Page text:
2019 Ethical Fashion Report
For the sixth year running, Baptist World Aid Australia – in partnership with Tearfund New Zealand – has released its ‘The Truth Behind the Barcode’ Ethical Fashion Report.
The 2019 report, published on April 10, is broader in scope than ever before. This time around, researchers examined 130 companies representing 480 brands, including 50 newcomers. The research methodology was also expanded to include data about brands’ environmental impact, bringing the total number of criteria companies are assessed against to 44. Allocating each brand a grade from A+ to F based on the robustness of its policies, the Ethical Fashion Report is designed to empower consumers to make ethical shopping choices and also apply positive pressure to industry players. Although the report has received criticism for focusing on policies and procedures rather than practises, it does paint a picture of the current state of fashion.
How brands measured up in 2019
This year, the 480 brands examined received a median grade of C+, which is unchanged since 2017. Seven brands received the highest possible grade of A+ (up from six brands last year), including Etiko, Outland Denim, Icebreaker and Mighty Good Group. Liminal Apparel and Freeset T-Shirts (who recently partnered with Peppermint to create our Flora tee) also received an A+. Another familiar face, New Zealand-based Kowtow, shot to top position for the first time this year, thanks in no small part to strong environmental policies. An additional 24 companies representing 74 brands also fell in the A or A- range. Encouragingly, 38 percent of companies assessed in 2018 and 2019 managed to improve their overall grade in the interim.
A total of 35 brands – all of which either refused to participate in the study or were unresponsive to requests – were given a score of F in 2019. But they were in the minority: Three-quarters of companies approached actively engaged with researchers, an indication of the value brands place on transparency. As part of the methodology, all brands are given a chance to respond to preliminary results, issue feedback and offer researchers additional materials. For the 34 companies that didn’t participate, some still received a grade as high as C+ based on information made publicly available through their website and social media.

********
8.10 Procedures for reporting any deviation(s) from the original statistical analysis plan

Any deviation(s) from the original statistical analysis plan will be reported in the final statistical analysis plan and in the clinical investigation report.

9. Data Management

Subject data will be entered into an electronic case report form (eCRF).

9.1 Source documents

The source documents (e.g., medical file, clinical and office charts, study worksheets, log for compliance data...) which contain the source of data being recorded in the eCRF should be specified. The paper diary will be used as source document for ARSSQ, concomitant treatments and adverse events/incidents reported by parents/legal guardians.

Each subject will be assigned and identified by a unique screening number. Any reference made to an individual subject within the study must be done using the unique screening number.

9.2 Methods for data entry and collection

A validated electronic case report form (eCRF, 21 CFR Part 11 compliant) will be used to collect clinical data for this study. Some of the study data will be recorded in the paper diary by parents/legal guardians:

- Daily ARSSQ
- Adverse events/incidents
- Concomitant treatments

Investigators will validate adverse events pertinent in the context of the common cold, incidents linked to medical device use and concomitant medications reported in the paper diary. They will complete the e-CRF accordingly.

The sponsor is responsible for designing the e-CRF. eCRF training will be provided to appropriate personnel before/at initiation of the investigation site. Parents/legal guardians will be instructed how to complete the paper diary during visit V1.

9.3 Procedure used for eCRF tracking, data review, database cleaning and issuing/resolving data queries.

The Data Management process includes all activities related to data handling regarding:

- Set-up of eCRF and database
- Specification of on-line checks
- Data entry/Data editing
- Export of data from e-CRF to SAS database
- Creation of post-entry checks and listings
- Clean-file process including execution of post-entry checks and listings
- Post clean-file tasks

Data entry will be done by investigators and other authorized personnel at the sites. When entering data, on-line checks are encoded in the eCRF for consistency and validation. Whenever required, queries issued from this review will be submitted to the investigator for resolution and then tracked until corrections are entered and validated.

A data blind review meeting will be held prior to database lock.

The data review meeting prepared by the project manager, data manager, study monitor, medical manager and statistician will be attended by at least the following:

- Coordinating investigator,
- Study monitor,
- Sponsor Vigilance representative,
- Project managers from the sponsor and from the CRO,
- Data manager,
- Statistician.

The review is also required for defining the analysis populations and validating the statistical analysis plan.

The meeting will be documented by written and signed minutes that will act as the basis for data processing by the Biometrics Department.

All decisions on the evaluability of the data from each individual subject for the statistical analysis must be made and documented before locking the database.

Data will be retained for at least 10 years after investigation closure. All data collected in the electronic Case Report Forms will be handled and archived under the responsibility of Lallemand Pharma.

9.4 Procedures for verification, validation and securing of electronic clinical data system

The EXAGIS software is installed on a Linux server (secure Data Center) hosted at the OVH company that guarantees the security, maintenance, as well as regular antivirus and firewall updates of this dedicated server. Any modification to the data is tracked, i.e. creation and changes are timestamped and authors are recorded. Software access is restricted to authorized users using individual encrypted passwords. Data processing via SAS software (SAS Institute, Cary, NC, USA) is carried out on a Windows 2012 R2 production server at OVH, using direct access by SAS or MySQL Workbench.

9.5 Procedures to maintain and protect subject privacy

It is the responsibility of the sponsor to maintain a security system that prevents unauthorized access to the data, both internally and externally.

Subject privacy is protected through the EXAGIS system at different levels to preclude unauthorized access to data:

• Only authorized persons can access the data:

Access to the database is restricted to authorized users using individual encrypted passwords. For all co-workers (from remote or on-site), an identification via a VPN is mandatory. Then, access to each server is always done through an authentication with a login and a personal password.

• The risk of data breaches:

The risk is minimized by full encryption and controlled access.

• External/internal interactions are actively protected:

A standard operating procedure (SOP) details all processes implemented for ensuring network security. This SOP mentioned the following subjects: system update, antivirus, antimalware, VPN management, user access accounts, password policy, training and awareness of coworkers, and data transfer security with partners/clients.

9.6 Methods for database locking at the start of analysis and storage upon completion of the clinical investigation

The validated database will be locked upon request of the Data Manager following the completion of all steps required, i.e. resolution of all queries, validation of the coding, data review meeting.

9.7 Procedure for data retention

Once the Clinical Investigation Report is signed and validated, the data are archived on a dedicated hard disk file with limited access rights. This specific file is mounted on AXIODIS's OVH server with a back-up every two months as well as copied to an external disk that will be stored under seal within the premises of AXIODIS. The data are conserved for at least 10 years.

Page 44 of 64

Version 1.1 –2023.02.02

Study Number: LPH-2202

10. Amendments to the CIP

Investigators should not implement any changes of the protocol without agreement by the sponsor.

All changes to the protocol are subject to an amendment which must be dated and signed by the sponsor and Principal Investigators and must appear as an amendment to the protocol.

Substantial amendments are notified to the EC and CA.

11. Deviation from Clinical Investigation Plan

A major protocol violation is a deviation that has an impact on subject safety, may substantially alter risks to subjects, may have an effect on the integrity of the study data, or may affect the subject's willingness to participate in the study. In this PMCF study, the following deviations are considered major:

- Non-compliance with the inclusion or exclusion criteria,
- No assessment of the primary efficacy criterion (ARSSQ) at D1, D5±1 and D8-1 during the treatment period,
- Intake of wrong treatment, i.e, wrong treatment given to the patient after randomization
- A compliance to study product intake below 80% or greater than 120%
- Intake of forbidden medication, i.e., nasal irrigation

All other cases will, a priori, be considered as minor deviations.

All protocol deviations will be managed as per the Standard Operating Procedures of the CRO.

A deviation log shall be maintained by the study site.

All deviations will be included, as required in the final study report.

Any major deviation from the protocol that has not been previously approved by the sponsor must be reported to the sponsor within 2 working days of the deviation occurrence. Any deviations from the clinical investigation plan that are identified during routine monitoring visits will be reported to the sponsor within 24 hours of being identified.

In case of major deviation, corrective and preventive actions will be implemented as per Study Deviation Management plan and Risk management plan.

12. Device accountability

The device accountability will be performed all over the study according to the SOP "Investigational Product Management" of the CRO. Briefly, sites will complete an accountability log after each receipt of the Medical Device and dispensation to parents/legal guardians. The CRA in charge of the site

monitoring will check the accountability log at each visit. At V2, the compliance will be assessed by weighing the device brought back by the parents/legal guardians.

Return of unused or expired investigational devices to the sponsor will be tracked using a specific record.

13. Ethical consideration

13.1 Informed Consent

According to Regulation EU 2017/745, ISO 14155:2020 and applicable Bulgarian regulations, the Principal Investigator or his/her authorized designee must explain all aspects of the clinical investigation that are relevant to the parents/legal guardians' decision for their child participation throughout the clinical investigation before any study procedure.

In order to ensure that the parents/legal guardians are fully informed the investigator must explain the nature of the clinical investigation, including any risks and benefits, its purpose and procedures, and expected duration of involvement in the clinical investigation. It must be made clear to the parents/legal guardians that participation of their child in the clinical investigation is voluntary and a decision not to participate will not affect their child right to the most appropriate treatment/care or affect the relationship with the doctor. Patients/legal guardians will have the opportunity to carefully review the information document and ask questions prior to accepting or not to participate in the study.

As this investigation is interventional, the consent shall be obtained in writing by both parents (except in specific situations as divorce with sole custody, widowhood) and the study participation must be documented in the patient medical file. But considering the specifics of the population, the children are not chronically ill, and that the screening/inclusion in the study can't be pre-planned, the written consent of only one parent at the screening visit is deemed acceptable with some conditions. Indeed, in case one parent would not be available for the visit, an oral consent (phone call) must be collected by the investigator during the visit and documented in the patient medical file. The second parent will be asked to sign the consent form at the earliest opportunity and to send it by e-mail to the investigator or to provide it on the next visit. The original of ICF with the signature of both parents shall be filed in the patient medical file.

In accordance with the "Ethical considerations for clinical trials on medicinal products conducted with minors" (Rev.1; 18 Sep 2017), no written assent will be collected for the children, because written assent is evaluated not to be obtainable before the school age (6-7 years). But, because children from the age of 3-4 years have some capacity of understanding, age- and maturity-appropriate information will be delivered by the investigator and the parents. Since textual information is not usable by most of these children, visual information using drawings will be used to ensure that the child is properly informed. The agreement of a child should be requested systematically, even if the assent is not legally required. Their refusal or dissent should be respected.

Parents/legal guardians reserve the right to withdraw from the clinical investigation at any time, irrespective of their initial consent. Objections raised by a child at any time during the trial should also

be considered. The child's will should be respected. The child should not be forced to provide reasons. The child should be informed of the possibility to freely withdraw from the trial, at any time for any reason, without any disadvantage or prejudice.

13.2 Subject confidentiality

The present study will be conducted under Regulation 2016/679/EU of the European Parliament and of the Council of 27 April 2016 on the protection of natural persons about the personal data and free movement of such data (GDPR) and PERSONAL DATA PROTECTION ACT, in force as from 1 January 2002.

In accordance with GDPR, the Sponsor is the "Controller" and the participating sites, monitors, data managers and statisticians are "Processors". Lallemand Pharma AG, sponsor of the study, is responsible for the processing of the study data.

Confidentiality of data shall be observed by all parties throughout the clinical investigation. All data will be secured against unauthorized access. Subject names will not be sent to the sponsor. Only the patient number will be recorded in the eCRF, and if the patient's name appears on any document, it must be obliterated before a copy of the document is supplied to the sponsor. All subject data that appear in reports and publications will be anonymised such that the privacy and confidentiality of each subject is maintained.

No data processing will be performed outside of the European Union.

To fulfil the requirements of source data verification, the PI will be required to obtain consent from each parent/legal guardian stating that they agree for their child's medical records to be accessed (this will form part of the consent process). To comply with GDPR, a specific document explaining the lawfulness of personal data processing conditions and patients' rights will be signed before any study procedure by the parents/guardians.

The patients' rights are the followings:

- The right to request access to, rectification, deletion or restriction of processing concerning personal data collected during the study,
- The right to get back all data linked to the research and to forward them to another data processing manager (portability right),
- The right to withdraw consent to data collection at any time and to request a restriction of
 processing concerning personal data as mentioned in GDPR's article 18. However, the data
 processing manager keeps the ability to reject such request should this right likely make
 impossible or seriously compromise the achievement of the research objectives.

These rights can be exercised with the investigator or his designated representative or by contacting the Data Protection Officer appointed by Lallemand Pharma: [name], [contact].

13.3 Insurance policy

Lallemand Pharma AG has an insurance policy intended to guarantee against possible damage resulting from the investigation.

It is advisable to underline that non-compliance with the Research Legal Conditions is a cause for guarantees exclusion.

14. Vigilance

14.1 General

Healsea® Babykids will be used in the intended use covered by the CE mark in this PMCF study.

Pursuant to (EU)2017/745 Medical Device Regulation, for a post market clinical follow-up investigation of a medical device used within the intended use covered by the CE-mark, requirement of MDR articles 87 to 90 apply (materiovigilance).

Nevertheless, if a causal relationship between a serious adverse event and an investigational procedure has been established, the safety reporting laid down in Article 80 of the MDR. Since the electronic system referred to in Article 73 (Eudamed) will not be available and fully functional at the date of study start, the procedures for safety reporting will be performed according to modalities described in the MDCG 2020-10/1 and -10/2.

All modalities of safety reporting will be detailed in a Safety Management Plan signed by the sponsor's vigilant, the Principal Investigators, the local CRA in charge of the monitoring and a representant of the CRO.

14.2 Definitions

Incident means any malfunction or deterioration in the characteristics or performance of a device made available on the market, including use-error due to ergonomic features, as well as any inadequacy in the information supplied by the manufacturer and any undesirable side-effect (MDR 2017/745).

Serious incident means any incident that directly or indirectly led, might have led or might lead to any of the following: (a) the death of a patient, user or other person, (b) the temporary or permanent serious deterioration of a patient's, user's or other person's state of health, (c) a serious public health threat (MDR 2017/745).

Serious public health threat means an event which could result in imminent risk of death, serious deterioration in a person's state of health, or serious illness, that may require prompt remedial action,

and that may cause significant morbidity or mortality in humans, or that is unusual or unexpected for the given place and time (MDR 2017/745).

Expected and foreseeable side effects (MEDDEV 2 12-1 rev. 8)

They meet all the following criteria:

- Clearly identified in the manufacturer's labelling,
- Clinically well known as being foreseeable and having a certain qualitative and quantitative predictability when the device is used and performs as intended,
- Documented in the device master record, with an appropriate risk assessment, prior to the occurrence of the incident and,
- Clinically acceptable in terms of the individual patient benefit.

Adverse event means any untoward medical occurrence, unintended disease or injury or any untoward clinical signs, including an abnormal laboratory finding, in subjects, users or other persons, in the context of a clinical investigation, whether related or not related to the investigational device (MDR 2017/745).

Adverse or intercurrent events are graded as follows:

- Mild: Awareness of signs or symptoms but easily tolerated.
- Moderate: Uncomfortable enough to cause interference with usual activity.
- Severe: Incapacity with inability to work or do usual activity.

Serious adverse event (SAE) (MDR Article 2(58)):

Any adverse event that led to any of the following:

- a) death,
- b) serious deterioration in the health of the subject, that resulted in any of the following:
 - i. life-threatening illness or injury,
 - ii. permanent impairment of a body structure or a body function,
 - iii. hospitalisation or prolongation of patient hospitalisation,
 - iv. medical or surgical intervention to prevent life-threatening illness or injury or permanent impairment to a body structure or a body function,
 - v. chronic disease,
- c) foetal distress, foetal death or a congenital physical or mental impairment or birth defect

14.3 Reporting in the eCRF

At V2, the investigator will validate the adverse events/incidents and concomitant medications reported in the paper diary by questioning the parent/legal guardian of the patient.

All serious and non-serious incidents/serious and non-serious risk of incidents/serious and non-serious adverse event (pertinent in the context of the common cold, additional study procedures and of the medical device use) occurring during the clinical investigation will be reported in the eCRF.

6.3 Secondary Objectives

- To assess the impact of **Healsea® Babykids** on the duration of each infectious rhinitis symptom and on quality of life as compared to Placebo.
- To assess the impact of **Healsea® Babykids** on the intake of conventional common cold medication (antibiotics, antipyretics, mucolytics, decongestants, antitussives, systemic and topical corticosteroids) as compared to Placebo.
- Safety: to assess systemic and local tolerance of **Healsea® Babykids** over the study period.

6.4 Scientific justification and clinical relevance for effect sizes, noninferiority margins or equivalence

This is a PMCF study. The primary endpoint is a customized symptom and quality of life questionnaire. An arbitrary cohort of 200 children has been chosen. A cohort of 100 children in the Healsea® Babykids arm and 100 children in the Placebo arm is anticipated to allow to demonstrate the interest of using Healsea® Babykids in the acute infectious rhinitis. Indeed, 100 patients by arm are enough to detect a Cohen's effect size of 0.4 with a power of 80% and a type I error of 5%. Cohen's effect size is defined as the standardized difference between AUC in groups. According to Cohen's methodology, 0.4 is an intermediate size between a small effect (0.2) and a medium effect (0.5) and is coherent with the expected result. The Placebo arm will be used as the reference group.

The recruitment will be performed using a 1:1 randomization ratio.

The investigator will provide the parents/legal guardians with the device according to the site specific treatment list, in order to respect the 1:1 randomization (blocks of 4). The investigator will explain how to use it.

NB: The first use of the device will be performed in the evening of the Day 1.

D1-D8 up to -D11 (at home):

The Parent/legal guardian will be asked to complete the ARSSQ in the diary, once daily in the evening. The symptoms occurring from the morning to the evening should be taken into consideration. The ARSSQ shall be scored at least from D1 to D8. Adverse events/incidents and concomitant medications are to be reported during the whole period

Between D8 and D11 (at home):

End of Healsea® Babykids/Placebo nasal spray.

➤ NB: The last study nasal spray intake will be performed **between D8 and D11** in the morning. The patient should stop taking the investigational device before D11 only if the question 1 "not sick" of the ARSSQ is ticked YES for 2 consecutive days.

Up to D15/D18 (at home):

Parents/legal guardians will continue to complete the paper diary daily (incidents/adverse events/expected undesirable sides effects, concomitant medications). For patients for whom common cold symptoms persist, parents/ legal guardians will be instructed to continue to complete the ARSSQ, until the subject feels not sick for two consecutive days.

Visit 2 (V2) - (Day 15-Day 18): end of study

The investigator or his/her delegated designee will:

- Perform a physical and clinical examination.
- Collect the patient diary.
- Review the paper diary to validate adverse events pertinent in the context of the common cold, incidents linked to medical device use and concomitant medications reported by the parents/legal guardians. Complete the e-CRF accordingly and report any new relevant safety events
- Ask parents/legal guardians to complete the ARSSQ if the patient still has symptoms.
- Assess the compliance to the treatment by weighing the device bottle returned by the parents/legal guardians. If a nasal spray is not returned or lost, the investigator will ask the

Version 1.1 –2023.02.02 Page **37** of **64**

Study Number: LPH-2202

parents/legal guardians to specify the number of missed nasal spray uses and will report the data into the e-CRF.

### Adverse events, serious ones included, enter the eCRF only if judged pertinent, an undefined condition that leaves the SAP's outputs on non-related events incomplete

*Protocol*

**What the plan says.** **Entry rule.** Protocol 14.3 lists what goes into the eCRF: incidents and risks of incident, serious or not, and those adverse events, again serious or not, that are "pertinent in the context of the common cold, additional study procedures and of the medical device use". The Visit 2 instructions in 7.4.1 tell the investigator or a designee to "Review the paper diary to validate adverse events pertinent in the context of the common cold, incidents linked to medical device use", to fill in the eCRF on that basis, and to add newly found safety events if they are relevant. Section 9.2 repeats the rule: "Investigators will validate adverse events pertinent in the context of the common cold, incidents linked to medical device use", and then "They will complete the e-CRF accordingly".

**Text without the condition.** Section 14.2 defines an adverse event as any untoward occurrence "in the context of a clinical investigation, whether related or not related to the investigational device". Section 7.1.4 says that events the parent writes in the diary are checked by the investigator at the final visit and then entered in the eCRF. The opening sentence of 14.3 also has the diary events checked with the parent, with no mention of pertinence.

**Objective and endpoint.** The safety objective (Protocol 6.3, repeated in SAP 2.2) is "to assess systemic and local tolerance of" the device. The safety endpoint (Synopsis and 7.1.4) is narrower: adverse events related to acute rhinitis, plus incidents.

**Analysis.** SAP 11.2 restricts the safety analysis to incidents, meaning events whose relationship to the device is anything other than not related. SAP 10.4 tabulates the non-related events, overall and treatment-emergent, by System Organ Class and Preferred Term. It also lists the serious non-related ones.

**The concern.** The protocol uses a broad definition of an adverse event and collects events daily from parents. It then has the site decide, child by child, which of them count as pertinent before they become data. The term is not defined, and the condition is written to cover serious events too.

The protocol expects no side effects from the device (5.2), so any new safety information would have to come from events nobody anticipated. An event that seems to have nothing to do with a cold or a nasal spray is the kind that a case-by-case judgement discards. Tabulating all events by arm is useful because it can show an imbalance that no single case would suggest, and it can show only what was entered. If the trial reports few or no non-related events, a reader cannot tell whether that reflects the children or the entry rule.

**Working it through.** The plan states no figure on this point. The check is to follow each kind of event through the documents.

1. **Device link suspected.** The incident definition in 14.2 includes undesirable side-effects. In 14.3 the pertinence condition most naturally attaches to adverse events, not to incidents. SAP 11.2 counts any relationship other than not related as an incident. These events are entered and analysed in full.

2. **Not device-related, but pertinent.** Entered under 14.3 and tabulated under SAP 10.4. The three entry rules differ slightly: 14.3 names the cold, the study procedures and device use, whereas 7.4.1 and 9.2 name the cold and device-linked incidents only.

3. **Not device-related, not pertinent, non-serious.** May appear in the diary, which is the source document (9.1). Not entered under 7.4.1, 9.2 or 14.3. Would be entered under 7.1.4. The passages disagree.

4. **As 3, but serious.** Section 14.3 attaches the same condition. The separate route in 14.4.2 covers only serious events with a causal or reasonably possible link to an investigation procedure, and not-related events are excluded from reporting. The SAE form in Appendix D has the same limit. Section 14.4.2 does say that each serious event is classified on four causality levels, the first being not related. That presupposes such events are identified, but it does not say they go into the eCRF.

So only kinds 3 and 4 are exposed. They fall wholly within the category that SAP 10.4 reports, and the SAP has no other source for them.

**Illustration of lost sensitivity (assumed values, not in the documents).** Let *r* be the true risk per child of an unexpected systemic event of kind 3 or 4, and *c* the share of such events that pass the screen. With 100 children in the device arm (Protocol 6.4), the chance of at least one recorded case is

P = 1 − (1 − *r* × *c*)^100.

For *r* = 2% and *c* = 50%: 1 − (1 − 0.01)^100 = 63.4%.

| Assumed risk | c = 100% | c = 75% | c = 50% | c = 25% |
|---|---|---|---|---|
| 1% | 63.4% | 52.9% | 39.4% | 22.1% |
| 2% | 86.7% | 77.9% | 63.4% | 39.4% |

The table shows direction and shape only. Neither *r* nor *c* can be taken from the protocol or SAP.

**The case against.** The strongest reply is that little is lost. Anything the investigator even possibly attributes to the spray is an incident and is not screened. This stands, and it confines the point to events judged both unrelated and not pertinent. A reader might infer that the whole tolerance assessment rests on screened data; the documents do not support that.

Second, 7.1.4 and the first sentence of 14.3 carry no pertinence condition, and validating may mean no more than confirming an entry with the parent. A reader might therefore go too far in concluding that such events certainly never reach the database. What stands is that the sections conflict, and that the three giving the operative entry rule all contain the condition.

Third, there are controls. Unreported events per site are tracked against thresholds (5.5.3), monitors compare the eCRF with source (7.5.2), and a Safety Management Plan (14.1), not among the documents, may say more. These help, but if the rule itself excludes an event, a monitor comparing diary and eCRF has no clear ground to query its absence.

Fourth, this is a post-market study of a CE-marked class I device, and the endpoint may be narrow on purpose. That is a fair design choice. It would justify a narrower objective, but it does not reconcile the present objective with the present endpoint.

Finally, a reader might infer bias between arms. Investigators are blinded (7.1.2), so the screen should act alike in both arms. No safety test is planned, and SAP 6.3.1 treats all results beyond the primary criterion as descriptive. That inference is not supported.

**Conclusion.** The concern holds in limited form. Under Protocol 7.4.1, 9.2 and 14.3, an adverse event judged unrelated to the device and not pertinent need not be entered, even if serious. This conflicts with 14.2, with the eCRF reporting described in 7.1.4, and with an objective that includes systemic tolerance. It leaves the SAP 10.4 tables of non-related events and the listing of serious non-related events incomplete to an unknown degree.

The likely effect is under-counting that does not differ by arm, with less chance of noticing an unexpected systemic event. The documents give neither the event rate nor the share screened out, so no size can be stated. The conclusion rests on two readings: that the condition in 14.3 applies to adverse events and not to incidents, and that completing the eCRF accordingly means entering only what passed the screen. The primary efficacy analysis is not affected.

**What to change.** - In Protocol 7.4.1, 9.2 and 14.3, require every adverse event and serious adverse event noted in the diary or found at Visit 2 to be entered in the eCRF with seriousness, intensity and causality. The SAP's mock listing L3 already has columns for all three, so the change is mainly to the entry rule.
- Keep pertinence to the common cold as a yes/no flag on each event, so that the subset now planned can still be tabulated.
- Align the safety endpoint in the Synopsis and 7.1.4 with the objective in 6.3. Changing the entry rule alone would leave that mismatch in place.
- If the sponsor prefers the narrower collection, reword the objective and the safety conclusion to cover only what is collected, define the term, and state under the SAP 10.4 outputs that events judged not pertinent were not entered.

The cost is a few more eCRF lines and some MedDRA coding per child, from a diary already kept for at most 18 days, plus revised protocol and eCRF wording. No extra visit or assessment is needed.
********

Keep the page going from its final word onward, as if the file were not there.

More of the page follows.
Compared with 2018, the number of companies with policies to address gender inequality is up by almost a quarter
When the first edition of the Ethical Fashion Report was released in 2013, just 18 percent of the 41 companies examined published their full supplier list. Now, in 2019, that number has risen to 37 percent. More than double the number of companies are now working to trace their fabrics, and almost half of all companies surveyed are working to trace their raw materials, up from just 17 percent six years ago. The latest report also reveals some year-on-year gains. Compared with 2018, the number of companies with policies to address gender inequality is up by almost a quarter. Given that this is only the second year the report has considered gender inequality as a key metric, the fact that 61 percent of companies have some measures in place is optimistic. Researchers also highlight other internal and external influences that could come to bear on future research, including the Modern Slavery Act, which came into effect in Australia on January 1.
Slow progress on living wages